The first time I really noticed the Kuumbwa Jazz Honor Band popping up in one of Aaron Carnes’ stories was back in March when he wrote about the instrumental duo Hermano—which was one of my favorite GT music stories of the year because of how it started with an anecdote about how the group once had their entire audience lying on the floor to better absorb its cosmic, meditative soundscapes. By sheer coincidence, I was guest-hosting KPIG’s live music show Please Stand By that week, and Hermano was one of the bands that performed. Not only did I get to ask (and tease them a little bit) about lulling their audience into a horizontal state, but the show’s engineer Geoff Childers actually did get down and lie on the floor during their set.
I was pretty blown away by their music, and so was Carnes. Not long after, he told me that not only had one of Hermano’s members, Dillon Baiocchi, gone through the Kuumbwa Honor Band program, but that Baiocchi was also only one of several interesting musicians he’d been tracking who had been in the Honor Band. That’s when he first pitched the idea for the cover story in this issue.
Since we had already run the story about Hermano, we agreed that he wouldn’t profile Baiocchi again—but as you’ll see, there turned out to be no shortage of intriguing Honor Band alumni to write about. I’m excited that we get to give this small, mostly under-the-radar program the credit it deserves for its impact on music culture, and on the lives of young local musicians.
STEVE PALOPOLI | EDITOR-IN-CHIEF
Letters to the Editor
A recent letter to the editor (GT, 8/29) attacked Greenway by falsely smearing those who support it. Greenway is supported by over 10,000 county residents and scores of individual donors and community volunteers, and is growing by the day because it advocates for a doable, commonsense plan with equitable and effective public transit value. This type of attack is a classic act of desperation, resorting to name-calling rather than facts.
The bizarre conspiracy theory proposed by the letter writer could have been easily dismissed if she had done a simple Google search to understand who supports Greenway. The specific supporters she attempts to smear have a long track record of community service in the arts, education, the environment, public policy, increased access for the underserved, sustainable economic development, and affordable housing.
Greenway encourages opponents to put validated facts forward and engage in a constructive civic discussion about what is best for our community.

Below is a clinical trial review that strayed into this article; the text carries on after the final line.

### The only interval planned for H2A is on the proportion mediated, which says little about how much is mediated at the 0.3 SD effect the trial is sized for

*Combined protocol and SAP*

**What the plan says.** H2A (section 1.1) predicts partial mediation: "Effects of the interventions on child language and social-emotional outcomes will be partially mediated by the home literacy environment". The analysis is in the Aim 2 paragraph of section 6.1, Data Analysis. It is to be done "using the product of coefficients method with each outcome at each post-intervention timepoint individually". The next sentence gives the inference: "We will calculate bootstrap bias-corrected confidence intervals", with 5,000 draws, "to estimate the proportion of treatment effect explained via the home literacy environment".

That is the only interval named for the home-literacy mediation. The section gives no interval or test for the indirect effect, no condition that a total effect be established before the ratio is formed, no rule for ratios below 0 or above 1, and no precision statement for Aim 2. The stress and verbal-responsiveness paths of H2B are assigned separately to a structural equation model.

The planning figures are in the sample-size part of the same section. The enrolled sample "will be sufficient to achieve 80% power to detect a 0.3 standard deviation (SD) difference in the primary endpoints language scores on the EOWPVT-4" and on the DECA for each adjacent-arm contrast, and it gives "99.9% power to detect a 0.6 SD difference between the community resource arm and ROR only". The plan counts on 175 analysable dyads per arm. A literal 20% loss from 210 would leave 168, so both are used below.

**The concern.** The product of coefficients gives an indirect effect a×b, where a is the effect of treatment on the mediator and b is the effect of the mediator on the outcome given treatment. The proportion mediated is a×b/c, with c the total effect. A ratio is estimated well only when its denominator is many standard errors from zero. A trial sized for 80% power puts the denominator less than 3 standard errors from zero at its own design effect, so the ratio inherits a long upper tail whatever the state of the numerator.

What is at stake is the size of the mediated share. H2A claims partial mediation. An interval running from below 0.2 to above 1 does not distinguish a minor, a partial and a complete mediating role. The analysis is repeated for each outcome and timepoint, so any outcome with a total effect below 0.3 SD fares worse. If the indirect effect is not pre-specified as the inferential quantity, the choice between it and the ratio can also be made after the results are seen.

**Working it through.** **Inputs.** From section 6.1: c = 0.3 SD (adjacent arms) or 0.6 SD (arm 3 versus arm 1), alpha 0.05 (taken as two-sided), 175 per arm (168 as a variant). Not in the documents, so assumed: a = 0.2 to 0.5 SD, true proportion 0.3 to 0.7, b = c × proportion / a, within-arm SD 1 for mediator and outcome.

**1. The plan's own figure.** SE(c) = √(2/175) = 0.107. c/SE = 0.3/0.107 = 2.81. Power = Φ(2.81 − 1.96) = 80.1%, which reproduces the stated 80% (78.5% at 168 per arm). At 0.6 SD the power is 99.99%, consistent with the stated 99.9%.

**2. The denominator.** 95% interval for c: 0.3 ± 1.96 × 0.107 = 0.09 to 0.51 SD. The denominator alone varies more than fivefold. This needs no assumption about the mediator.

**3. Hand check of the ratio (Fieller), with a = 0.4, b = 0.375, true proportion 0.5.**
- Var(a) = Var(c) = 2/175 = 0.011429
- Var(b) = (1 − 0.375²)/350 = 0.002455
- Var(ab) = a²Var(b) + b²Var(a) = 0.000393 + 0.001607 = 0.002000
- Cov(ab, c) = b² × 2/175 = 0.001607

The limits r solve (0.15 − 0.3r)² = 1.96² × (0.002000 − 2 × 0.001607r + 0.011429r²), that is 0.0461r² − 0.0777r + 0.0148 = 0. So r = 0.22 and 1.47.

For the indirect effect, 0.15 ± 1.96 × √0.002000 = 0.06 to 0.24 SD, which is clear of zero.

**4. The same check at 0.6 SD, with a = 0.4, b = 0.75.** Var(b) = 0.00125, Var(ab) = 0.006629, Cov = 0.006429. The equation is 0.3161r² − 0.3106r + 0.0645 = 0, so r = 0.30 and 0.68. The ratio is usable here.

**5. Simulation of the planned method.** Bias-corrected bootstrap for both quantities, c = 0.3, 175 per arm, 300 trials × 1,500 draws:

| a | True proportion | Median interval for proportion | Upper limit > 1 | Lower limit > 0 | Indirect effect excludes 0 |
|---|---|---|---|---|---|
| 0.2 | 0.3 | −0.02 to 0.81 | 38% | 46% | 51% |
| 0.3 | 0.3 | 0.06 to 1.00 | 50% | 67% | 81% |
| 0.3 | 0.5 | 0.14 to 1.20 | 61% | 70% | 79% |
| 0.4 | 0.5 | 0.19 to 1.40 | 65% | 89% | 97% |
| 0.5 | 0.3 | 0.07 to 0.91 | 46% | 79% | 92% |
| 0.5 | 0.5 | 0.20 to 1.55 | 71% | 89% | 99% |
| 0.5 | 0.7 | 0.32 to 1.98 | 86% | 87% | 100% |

Will Mayall | Board Member, Santa Cruz County Greenway
Good job on the library/parking structure idea in your Aug. 29 issue (GT, “Levels in the Details”). Have discussed with other merchants in the neighborhood, including Patrice Boyle of Soif. There are three structures now on the north end of downtown, and even though the city has allowed our prosperous new tech workers to fill them up at the ridiculously low price of $35 a month (we pay $90 per month for spaces in our lot), parking is rarely an issue mentioned by our customers. Uber and rental bikes are also reducing parking, as would an attractive electric shuttle like other coast towns have.
A smaller-footprint library/community center with space left for much needed plaza-type events would be my recommendation. As noted local architect Matthew Thompson told me, it would be immoral to tear down the old library, and I am sure the city could find a good use for it. A friend teaches at Hartnell College, which is built under a parking structure and he says you can hear the cars moving through. Librarians are known to dislike noise.
PAUL COCKING | GABRIELLA CAFE
Re: “Trestle Mania/Rent Seeking” (GT, 8/22):
Common arguments against rent control say it will lower “turnover.” Turnover is when one tenant moves out of a rental and another tenant moves in. Opponents say turnover is good because it means newcomers can find a place to live. What they don’t mention is that it is very bad for the tenants who are forced to move out! Rent control can limit turnover by preventing unjustified evictions or unpayable rent increases. That’s not a bad thing—that means tenants aren’t forced into leaving their homes.
That we should encourage turnover implies that renters should not stay put. We should not grow roots, we should not establish ourselves as long-term community members, we should not develop close relationships with our neighbors. This approach is not good for the community. It’s not good for students who should have the stability of attending the same school until they graduate. It’s not good for workers who should have the choice of staying in jobs that are familiar to them and where they have relationships with their co-workers. It’s not good for community members who cannot get comfortable in a home, who must always prepare themselves for the next time we’ll be moved along out of our homes.
Our community should be encouraging working people and families to stay in the homes they currently occupy unless they choose to leave and providing the ability to actually make that choice. The proposed rent-control ballot initiative can do that for us.
Zav Hershfield | Santa Cruz